Questions about when he knew what are "just a game of gotcha," Christie said Monday.
Asked by Scott to respond to claims about David Wildstein's knowledge of the lane closures, Christie said "the first time this really came into my consciousness as an issue" was after the Wall Street Journal reported last Oct. 1 that Patrick Foye, the Port Authority's executive director, had sharply criticized the closures.
The Bergen Record had reported on the traffic created by the closures on Sept. 13 - the morning Foye ordered the lanes reopened. But before the Journal's report, Christie said, "it wouldn't have been meaningful to me" if someone had mentioned the traffic to him.
"I've been very clear about this," Christie said. "I didn't plan it, I didn't authorize it, I didn't approve it. I knew nothing about it."
The remarks - followed by a series of mostly unrelated calls from listeners - were Christie's first extensive comments on the controversy since a two-hour news conference Jan. 9, when the governor announced the firing of a top aide and a political adviser implicated in an apparent plot to create gridlock in Fort Lee by closing access lanes to the bridge. Some have alleged the lanes were closed as political payback to the Democratic mayor of Fort Lee, who did not endorse Christie's campaign for reelection.
With lawmakers and federal prosecutors probing the closure, Christie said Monday his office had received a subpoena from the U.S. Attorney's Office and was complying with the request.
Federal prosecutors are apparently also looking into allegations that Christie officials tied Hurricane Sandy aid to a redevelopment deal in Hoboken. Christie aides have denied those claims; the governor did not field questions on the topic Monday.
Christie said his office was also moving forward with an internal investigation into the lane closures led by an outside law firm.
"Here's what I'm curious about. I'm curious about what happened here," Christie said.
After the Journal's report on Foye's reaction, Christie said, he directed his staff to "go find out what's going on at the Port Authority." He said he was told that the closures were a traffic study - an explanation his appointee at the Port Authority, Bill Baroni, gave lawmakers; other Port Authority officials told lawmakers they were unaware of a study. Baroni and Wildstein resigned in December.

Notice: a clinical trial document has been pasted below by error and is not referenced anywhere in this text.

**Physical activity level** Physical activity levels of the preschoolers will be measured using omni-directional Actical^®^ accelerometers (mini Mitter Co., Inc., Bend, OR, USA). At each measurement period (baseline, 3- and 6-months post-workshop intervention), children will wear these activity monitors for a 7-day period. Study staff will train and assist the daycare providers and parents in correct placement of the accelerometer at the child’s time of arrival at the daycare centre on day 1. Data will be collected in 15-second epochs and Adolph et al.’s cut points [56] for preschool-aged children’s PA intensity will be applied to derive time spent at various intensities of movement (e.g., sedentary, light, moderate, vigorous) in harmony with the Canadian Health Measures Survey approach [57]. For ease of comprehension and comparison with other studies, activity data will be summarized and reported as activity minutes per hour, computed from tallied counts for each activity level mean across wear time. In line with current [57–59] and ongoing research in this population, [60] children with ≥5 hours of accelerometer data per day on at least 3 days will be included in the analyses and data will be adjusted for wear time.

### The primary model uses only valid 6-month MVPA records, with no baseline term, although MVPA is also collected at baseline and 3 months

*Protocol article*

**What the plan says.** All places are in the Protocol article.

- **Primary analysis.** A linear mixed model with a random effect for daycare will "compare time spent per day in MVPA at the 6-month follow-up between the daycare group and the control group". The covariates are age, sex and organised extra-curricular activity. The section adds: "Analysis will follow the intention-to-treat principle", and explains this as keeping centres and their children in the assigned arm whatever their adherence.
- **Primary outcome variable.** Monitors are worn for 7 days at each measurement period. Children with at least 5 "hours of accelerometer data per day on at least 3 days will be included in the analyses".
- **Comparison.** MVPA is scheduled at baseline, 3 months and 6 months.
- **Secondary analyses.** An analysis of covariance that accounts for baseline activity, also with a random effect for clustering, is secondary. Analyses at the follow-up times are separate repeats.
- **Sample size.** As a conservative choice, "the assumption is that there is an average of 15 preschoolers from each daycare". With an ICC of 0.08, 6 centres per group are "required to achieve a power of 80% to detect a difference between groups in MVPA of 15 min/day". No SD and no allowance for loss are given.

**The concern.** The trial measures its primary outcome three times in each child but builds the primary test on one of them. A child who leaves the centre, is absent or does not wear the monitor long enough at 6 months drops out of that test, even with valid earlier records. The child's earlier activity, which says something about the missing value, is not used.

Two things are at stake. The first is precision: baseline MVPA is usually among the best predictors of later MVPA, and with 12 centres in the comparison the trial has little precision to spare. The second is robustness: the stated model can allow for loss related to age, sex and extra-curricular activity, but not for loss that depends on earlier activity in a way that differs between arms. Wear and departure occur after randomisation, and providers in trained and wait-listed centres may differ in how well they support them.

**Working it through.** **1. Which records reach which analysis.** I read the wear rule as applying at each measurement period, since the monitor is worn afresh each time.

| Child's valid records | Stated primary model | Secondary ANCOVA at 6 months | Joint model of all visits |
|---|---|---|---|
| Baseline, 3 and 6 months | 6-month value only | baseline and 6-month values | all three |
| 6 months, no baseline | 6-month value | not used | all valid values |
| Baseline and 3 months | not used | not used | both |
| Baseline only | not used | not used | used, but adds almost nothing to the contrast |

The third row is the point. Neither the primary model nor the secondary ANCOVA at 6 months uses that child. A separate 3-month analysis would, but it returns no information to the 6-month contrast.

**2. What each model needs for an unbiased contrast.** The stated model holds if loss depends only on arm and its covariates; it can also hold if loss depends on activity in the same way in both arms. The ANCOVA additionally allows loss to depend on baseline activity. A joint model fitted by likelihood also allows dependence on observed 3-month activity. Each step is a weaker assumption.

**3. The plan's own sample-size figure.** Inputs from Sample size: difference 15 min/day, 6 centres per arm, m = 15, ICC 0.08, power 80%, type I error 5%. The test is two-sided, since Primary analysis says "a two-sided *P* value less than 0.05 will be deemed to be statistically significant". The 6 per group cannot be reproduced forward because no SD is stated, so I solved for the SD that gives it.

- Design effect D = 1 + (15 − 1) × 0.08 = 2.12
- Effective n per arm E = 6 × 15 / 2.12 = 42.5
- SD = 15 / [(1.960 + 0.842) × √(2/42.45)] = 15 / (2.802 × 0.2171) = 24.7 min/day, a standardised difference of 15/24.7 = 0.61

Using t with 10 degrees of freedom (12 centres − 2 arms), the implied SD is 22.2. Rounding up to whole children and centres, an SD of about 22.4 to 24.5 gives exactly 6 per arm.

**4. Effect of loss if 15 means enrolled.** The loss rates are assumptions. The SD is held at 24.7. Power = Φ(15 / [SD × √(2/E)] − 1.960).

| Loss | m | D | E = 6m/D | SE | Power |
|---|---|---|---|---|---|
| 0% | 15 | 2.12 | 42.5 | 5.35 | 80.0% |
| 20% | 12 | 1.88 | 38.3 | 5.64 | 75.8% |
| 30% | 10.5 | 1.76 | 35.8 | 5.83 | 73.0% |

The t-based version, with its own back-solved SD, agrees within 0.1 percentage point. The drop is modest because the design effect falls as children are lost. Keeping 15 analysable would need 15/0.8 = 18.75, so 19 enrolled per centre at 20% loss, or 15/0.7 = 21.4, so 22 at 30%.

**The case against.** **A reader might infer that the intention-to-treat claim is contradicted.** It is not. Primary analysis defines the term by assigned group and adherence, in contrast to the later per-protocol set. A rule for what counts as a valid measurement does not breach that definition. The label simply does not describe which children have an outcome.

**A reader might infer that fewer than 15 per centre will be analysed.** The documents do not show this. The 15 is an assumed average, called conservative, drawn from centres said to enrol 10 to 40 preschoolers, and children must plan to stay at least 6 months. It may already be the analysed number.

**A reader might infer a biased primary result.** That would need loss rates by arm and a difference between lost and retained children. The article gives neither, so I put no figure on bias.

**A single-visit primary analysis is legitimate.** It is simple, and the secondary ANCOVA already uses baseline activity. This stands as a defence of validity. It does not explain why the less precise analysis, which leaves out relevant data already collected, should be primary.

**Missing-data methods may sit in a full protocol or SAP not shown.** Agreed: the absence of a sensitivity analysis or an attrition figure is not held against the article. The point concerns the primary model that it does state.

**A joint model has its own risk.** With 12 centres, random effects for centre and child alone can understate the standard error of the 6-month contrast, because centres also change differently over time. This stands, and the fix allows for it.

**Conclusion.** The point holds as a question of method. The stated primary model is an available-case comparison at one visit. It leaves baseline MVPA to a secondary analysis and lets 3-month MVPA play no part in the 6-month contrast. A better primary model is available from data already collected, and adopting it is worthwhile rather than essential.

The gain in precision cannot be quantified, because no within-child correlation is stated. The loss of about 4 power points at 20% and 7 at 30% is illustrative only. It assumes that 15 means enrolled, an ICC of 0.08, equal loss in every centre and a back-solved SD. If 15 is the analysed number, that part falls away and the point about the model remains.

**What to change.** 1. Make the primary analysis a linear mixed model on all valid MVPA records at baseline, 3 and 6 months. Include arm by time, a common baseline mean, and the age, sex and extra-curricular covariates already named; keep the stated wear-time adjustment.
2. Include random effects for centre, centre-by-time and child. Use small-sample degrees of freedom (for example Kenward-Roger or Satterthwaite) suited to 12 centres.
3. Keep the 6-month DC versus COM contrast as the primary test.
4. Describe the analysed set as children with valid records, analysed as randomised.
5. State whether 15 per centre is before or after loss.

"That's what we've been told all along," Christie said. "I still don't know whether there was a traffic study."
If it is revealed that any other staffers lied about the lane closures, Christie said, "they'll be fired."
Christie fired deputy chief of staff Bridget Anne Kelly after it was revealed she sent Wildstein an e-mail in August that read, "Time for some traffic problems in Fort Lee."
Kelly was one of 20 people and organizations - including Christie's reelection campaign - issued subpoenas last month by lawmakers. One aide who received a subpoena and had worked under Kelly, Christina Renna, resigned Friday, saying she had considered leaving since Christie's reelection.
The subpoena responses were due Monday, though lawmakers said they granted numerous extensions.
A source familiar with the legislative probe confirmed Monday that Kelly had invoked her Fifth Amendment right against self-incrimination and would not comply with the subpoena.
In a statement Monday, the co-chairs of the special panel, Assemblyman John S. Wisniewski (D., Middlesex) and Sen. Loretta Weinberg (D., Bergen) said they were reviewing a letter from Kelly's attorney and considering legal options "with respect to enforcing the subpoena."
The adviser dismissed by Christie, Bill Stepien, has also invoked the Fifth Amendment.
Wildstein - who under subpoena gave lawmakers the documents implicating Kelly and Stepien - refused to testify last month before a legislative panel but has indicated he will talk if granted immunity by federal prosecutors.
In a letter Friday asking the Port Authority to cover Wildstein's legal fees, attorney Alan Zegas said "evidence exists . . . tying Mr. Christie to having knowledge" of the lane closures while they were happening. Zegas has not said what the evidence is or whether he has it.
Christie's office fired back Saturday, accusing Wildstein - who attended high school with the governor and was hired at the Port Authority with his approval - of being willing "to do and say anything to save David Wildstein."
On Monday, Christie's office unleashed a new attack on the New York Times, which first reported the letter from Zegas. An initial Times story online reported that Wildstein had evidence that Christie knew of the lane closures while they were happening; the story was updated to say "evidence existed," without a correction or clarification noted.
A document circulated by Christie's office pointed to the conclusion by the Times' public editor that the change "was more than a nuance" and warranted notice to readers.
A Times spokeswoman said Saturday that the paper regularly updates online stories for clarity and does not note changes "unless it involves an error."
Inquirer staff writer Andrew Seidman contributed to this article.